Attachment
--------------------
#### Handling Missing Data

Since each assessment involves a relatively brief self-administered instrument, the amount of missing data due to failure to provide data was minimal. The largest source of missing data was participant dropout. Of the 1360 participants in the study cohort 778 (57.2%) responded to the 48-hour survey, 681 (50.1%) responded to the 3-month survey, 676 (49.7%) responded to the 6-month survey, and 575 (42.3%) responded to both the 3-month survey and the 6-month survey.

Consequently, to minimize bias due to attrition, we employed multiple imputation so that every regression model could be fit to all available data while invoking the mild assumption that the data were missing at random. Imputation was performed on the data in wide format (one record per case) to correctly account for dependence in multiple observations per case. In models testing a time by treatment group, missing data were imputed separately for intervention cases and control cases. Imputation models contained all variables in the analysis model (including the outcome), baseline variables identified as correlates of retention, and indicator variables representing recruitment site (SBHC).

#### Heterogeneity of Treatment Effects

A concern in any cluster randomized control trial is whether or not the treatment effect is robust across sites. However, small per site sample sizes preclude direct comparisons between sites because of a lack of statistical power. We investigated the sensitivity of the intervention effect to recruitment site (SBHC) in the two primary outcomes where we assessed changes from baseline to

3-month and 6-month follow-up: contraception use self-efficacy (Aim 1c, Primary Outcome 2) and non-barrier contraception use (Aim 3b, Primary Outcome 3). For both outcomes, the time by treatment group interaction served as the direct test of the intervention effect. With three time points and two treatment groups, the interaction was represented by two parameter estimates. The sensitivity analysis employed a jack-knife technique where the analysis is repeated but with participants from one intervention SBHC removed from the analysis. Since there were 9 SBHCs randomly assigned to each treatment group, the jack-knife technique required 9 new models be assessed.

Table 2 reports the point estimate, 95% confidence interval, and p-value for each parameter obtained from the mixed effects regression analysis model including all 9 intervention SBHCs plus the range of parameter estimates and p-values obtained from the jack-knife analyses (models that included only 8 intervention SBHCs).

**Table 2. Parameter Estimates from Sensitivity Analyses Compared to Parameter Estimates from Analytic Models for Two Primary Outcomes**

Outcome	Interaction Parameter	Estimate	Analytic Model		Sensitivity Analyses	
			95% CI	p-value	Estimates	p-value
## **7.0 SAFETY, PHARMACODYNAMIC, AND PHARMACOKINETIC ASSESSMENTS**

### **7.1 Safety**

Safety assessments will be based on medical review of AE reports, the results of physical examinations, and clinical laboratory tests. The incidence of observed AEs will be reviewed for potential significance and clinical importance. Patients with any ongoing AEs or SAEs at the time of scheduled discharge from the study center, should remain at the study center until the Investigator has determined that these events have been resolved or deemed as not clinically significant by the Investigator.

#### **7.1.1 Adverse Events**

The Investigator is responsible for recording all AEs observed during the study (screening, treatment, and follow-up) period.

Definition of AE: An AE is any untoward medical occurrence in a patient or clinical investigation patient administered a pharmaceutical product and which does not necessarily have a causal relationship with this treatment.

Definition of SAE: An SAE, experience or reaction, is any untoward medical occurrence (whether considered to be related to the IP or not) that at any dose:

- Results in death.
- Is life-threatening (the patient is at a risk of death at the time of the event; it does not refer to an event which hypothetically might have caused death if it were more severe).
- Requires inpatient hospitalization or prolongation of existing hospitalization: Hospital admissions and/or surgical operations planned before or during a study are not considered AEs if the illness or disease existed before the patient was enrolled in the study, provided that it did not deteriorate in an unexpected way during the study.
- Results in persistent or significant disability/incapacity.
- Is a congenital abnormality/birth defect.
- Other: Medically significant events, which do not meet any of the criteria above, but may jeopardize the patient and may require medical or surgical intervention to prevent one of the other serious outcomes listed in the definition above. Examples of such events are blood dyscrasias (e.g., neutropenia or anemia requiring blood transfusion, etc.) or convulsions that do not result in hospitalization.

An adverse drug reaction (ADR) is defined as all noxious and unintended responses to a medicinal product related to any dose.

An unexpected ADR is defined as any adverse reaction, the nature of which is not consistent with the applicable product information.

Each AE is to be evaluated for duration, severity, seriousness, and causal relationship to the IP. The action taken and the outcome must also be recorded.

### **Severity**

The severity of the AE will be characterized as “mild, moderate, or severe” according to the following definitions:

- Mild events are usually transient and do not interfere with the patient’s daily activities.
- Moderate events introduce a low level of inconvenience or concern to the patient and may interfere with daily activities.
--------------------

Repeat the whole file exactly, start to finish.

#### Handling Missing Data

Since each assessment involves a relatively brief self-administered instrument, the amount of missing data due to failure to provide data was minimal. The largest source of missing data was participant dropout. Of the 1360 participants in the study cohort 778 (57.2%) responded to the 48-hour survey, 681 (50.1%) responded to the 3-month survey, 676 (49.7%) responded to the 6-month survey, and 575 (42.3%) responded to both the 3-month survey and the 6-month survey.

Consequently, to minimize bias due to attrition, we employed multiple imputation so that every regression model could be fit to all available data while invoking the mild assumption that the data were missing at random. Imputation was performed on the data in wide format (one record per case) to correctly account for dependence in multiple observations per case. In models testing a time by treatment group, missing data were imputed separately for intervention cases and control cases. Imputation models contained all variables in the analysis model (including the outcome), baseline variables identified as correlates of retention, and indicator variables representing recruitment site (SBHC).

#### Heterogeneity of Treatment Effects

A concern in any cluster randomized control trial is whether or not the treatment effect is robust across sites. However, small per site sample sizes preclude direct comparisons between sites because of a lack of statistical power. We investigated the sensitivity of the intervention effect to recruitment site (SBHC) in the two primary outcomes where we assessed changes from baseline to

3-month and 6-month follow-up: contraception use self-efficacy (Aim 1c, Primary Outcome 2) and non-barrier contraception use (Aim 3b, Primary Outcome 3). For both outcomes, the time by treatment group interaction served as the direct test of the intervention effect. With three time points and two treatment groups, the interaction was represented by two parameter estimates. The sensitivity analysis employed a jack-knife technique where the analysis is repeated but with participants from one intervention SBHC removed from the analysis. Since there were 9 SBHCs randomly assigned to each treatment group, the jack-knife technique required 9 new models be assessed.

Table 2 reports the point estimate, 95% confidence interval, and p-value for each parameter obtained from the mixed effects regression analysis model including all 9 intervention SBHCs plus the range of parameter estimates and p-values obtained from the jack-knife analyses (models that included only 8 intervention SBHCs).

**Table 2. Parameter Estimates from Sensitivity Analyses Compared to Parameter Estimates from Analytic Models for Two Primary Outcomes**

Outcome	Interaction Parameter	Estimate	Analytic Model		Sensitivity Analyses	
			95% CI	p-value	Estimates	p-value
## **7.0 SAFETY, PHARMACODYNAMIC, AND PHARMACOKINETIC ASSESSMENTS**

### **7.1 Safety**

Safety assessments will be based on medical review of AE reports, the results of physical examinations, and clinical laboratory tests. The incidence of observed AEs will be reviewed for potential significance and clinical importance. Patients with any ongoing AEs or SAEs at the time of scheduled discharge from the study center, should remain at the study center until the Investigator has determined that these events have been resolved or deemed as not clinically significant by the Investigator.

#### **7.1.1 Adverse Events**

The Investigator is responsible for recording all AEs observed during the study (screening, treatment, and follow-up) period.

Definition of AE: An AE is any untoward medical occurrence in a patient or clinical investigation patient administered a pharmaceutical product and which does not necessarily have a causal relationship with this treatment.

Definition of SAE: An SAE, experience or reaction, is any untoward medical occurrence (whether considered to be related to the IP or not) that at any dose:

- Results in death.
- Is life-threatening (the patient is at a risk of death at the time of the event; it does not refer to an event which hypothetically might have caused death if it were more severe).
- Requires inpatient hospitalization or prolongation of existing hospitalization: Hospital admissions and/or surgical operations planned before or during a study are not considered AEs if the illness or disease existed before the patient was enrolled in the study, provided that it did not deteriorate in an unexpected way during the study.
- Results in persistent or significant disability/incapacity.
- Is a congenital abnormality/birth defect.
- Other: Medically significant events, which do not meet any of the criteria above, but may jeopardize the patient and may require medical or surgical intervention to prevent one of the other serious outcomes listed in the definition above. Examples of such events are blood dyscrasias (e.g., neutropenia or anemia requiring blood transfusion, etc.) or convulsions that do not result in hospitalization.

An adverse drug reaction (ADR) is defined as all noxious and unintended responses to a medicinal product related to any dose.

An unexpected ADR is defined as any adverse reaction, the nature of which is not consistent with the applicable product information.

Each AE is to be evaluated for duration, severity, seriousness, and causal relationship to the IP. The action taken and the outcome must also be recorded.

### **Severity**

The severity of the AE will be characterized as “mild, moderate, or severe” according to the following definitions:

- Mild events are usually transient and do not interfere with the patient’s daily activities.
- Moderate events introduce a low level of inconvenience or concern to the patient and may interfere with daily activities.